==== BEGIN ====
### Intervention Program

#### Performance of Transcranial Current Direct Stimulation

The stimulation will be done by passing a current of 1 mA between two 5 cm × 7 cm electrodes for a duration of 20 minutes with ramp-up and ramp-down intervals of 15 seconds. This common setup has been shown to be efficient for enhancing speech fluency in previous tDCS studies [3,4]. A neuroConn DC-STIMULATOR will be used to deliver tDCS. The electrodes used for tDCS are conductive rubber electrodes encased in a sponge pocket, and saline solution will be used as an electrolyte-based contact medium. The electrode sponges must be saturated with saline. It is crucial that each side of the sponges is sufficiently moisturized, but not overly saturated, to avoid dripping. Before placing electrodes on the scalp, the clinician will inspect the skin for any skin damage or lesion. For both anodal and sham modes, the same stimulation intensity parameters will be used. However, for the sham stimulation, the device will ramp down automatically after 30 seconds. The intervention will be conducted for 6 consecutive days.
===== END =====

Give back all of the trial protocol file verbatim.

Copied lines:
### Intervention Program

#### Performance of Transcranial Current Direct Stimulation

The stimulation will be done by passing a current of 1 mA between two 5 cm × 7 cm electrodes for a duration of 20 minutes with ramp-up and ramp-down intervals of 15 seconds. This common setup has been shown to be efficient for enhancing speech fluency in previous tDCS studies [3,4]. A neuroConn DC-STIMULATOR will be used to deliver tDCS. The electrodes used for tDCS are conductive rubber electrodes encased in a sponge pocket, and saline solution will be used as an electrolyte-based contact medium. The electrode sponges must be saturated with saline. It is crucial that each side of the sponges is sufficiently moisturized, but not overly saturated, to avoid dripping. Before placing electrodes on the scalp, the clinician will inspect the skin for any skin damage or lesion. For both anodal and sham modes, the same stimulation intensity parameters will be used. However, for the sham stimulation, the device will ramp down automatically after 30 seconds. The intervention will be conducted for 6 consecutive days.